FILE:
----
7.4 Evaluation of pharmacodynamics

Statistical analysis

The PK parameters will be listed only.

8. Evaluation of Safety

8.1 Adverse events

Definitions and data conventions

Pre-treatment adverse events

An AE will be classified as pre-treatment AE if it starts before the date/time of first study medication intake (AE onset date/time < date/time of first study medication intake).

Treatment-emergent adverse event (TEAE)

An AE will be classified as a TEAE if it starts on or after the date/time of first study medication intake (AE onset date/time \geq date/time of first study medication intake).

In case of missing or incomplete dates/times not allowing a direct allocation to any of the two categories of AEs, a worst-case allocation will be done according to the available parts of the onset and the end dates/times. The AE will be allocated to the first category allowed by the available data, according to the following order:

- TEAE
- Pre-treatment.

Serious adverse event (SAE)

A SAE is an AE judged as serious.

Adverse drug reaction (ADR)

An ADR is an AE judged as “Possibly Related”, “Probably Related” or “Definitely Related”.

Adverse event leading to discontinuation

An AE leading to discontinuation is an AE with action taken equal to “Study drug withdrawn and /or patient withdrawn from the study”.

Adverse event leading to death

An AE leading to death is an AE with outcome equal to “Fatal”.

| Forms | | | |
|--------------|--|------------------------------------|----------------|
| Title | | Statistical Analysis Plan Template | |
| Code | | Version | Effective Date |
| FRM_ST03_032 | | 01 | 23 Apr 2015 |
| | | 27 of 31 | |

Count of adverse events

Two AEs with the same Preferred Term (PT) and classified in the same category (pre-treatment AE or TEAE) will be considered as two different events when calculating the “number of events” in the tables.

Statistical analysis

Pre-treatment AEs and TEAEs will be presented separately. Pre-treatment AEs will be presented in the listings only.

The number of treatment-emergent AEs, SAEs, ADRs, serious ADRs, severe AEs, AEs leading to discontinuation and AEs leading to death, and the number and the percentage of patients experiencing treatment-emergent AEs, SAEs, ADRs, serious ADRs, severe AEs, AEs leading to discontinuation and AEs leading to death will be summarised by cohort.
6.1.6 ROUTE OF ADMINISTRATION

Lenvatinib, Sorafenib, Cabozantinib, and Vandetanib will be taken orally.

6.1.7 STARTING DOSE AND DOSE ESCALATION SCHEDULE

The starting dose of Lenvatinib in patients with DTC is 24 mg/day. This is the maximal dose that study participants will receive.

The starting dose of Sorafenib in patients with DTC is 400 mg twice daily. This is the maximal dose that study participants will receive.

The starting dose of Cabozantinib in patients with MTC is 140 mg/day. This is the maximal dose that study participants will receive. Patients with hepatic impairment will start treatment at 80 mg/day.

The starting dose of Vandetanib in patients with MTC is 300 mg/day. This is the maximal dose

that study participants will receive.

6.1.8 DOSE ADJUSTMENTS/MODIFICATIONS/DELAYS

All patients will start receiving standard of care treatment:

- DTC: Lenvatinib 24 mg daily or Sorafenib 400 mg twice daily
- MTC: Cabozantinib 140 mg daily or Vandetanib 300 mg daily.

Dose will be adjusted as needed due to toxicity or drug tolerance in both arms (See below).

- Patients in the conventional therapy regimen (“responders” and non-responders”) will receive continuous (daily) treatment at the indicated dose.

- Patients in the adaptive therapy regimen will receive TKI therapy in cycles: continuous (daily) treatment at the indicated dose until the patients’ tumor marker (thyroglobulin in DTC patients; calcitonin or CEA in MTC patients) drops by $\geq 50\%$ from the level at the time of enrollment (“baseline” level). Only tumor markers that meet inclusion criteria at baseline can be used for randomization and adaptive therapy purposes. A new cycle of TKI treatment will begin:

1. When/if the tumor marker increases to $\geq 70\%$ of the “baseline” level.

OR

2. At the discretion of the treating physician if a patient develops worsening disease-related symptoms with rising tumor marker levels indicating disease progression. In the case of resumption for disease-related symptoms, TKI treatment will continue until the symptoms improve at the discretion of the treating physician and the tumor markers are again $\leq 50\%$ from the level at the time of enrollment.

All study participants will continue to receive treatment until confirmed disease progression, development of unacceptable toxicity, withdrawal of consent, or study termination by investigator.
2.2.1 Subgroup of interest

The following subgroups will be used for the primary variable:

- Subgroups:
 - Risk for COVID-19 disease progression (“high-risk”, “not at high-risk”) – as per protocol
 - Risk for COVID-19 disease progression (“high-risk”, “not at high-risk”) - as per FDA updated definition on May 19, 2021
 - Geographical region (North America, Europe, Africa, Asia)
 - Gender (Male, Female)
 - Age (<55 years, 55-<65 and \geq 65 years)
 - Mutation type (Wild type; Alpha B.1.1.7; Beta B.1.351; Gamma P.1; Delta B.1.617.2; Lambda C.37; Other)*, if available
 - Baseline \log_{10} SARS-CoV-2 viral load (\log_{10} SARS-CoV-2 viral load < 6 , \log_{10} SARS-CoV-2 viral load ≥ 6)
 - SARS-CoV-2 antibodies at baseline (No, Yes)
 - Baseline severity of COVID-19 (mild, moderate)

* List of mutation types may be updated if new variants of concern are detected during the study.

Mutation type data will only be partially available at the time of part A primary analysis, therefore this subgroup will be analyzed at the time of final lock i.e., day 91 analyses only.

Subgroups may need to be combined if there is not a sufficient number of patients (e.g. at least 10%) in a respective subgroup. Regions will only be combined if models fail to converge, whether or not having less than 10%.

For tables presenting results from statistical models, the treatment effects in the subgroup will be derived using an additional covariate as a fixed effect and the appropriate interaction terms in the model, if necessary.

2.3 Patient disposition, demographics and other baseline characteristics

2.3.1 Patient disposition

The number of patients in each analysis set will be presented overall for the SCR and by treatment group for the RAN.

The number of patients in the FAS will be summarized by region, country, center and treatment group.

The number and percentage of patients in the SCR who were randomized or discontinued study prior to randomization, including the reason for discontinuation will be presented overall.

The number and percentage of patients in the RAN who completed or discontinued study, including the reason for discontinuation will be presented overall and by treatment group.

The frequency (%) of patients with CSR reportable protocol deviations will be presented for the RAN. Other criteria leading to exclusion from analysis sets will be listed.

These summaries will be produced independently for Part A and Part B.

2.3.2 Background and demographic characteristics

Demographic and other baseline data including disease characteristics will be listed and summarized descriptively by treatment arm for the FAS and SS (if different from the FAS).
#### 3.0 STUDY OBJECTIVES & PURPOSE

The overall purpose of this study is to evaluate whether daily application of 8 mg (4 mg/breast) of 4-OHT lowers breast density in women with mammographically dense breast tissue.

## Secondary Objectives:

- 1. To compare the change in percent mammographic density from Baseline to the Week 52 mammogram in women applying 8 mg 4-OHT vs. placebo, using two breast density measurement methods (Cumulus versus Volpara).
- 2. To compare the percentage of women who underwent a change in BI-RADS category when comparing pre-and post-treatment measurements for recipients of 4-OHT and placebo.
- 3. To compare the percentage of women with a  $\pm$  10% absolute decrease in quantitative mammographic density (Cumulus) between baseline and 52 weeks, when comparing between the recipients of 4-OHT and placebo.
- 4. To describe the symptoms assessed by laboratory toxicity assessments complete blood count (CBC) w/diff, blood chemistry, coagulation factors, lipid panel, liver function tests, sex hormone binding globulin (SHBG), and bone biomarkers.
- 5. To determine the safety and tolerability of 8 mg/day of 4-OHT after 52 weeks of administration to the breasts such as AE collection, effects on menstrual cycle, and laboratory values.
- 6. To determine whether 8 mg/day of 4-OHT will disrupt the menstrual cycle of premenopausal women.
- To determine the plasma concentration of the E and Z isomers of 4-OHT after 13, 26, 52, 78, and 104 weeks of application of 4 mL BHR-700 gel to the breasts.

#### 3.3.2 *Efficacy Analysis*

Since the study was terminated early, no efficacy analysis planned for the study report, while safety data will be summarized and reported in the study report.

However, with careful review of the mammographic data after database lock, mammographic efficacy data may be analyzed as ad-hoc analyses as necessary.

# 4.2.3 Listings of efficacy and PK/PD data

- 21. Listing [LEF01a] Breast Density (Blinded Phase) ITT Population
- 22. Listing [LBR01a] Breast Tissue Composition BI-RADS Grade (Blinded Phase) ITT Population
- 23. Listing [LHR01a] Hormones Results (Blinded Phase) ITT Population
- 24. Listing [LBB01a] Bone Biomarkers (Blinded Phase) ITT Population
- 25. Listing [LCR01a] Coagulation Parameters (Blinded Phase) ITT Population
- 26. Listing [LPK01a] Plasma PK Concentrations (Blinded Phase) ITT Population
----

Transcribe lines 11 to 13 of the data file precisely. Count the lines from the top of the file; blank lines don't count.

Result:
In case of missing or incomplete dates/times not allowing a direct allocation to any of the two categories of AEs, a worst-case allocation will be done according to the available parts of the onset and the end dates/times. The AE will be allocated to the first category allowed by the available data, according to the following order:

- TEAE
- Pre-treatment.